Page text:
The Kindle Touch will launch in the UK with a price of £169 for the 3G version, which means one of its direct competitors will be its stablemate the Kindle Fire when it finally makes an appearance in the UK.
Although no date has been announced for the Kindle Fire UK release, Amazon is at pains to point to the differences between an e-ink device and a tablet.
"We don't have anything to announce today [in terms of the Kindle Fire arriving in the UK] but from a US perspective we know that our customers love Kindle Fire and are really excited about it," said an Amazon spokesperson.
"But we think customers in the UK are going to like the Touch – we saw that in the US despite having the full range of devices.
"This is built for readers, whereas the Kindle Fire is built for entertainment."
Persuading people to buy a Touch is likely to rest around how fond people are of e-ink, something that Amazon is keenly aware of.
"It's a reader's device," reiterated the spokesperson. "People love the eInk technology and the fact you can read in the sun without glare.
"When people are big readers they don't want to put up with glare or things beeping at them from another app.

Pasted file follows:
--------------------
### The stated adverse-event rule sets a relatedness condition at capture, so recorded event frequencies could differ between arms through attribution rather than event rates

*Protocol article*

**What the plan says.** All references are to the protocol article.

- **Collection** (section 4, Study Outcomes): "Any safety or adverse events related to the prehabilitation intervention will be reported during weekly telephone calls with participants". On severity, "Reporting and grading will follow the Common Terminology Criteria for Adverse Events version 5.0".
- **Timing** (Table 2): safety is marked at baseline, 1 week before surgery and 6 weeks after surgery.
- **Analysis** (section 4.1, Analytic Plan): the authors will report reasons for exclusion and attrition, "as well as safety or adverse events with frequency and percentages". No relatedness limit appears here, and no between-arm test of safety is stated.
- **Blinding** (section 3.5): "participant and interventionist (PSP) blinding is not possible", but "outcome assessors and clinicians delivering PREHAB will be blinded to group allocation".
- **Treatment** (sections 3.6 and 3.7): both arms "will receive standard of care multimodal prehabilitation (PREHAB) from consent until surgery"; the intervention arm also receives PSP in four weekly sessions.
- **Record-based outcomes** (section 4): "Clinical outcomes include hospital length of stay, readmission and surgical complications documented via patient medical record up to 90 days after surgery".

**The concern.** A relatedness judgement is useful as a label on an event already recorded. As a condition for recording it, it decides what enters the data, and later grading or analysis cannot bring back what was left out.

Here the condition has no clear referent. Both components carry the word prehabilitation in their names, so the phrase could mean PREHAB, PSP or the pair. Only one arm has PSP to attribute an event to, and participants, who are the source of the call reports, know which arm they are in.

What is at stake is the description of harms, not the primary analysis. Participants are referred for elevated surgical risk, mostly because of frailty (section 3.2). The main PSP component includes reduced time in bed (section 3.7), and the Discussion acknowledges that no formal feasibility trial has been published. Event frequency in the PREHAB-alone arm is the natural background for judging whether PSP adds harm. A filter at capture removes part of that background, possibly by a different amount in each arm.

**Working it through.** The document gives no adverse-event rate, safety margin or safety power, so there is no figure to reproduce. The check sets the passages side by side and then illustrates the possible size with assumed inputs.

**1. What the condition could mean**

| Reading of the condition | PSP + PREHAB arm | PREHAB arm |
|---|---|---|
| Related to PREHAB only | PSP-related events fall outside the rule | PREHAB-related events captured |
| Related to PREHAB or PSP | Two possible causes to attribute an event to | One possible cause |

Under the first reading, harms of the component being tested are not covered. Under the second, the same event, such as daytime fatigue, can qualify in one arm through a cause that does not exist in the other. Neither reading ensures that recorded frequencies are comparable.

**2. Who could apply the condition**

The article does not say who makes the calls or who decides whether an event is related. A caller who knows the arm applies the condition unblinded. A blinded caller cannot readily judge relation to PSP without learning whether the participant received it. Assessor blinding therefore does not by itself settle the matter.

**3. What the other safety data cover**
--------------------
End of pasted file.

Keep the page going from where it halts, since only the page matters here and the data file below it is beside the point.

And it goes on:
"It's...something we purposely did on these devices – you don't get distracted."
Fire or Touch?
It's clear that Amazon will have to persuade the technophile audience that it is worth forking out a significant proportion of a Kindle Fire's cost for the e-reader.
In the US, there is a price difference of $50 (around £30) between the $149 3G touch and the $199 Kindle Fire, although the price of the Touch is significantly upped for the UK.
However, Amazon suggests that people are actually choosing to carry a laptop and a Kindle, rather than just a Kindle Fire which, technically, could replace both.
"We're finding people are bringing a laptop and then they choose between a Kindle or a tablet and a lot of times they are bringing a Kindle - so it's very interesting."
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Patrick Goss is the ex-Editor in Chief of TechRadar. Patrick was a passionate and experienced journalist, and he has been lucky enough to work on some of the finest online properties on the planet, building audiences everywhere and establishing himself at the forefront of digital content. After a long stint as the boss at TechRadar, Patrick has now moved on to a role with Apple, where he is the Managing Editor for the App Store in the UK.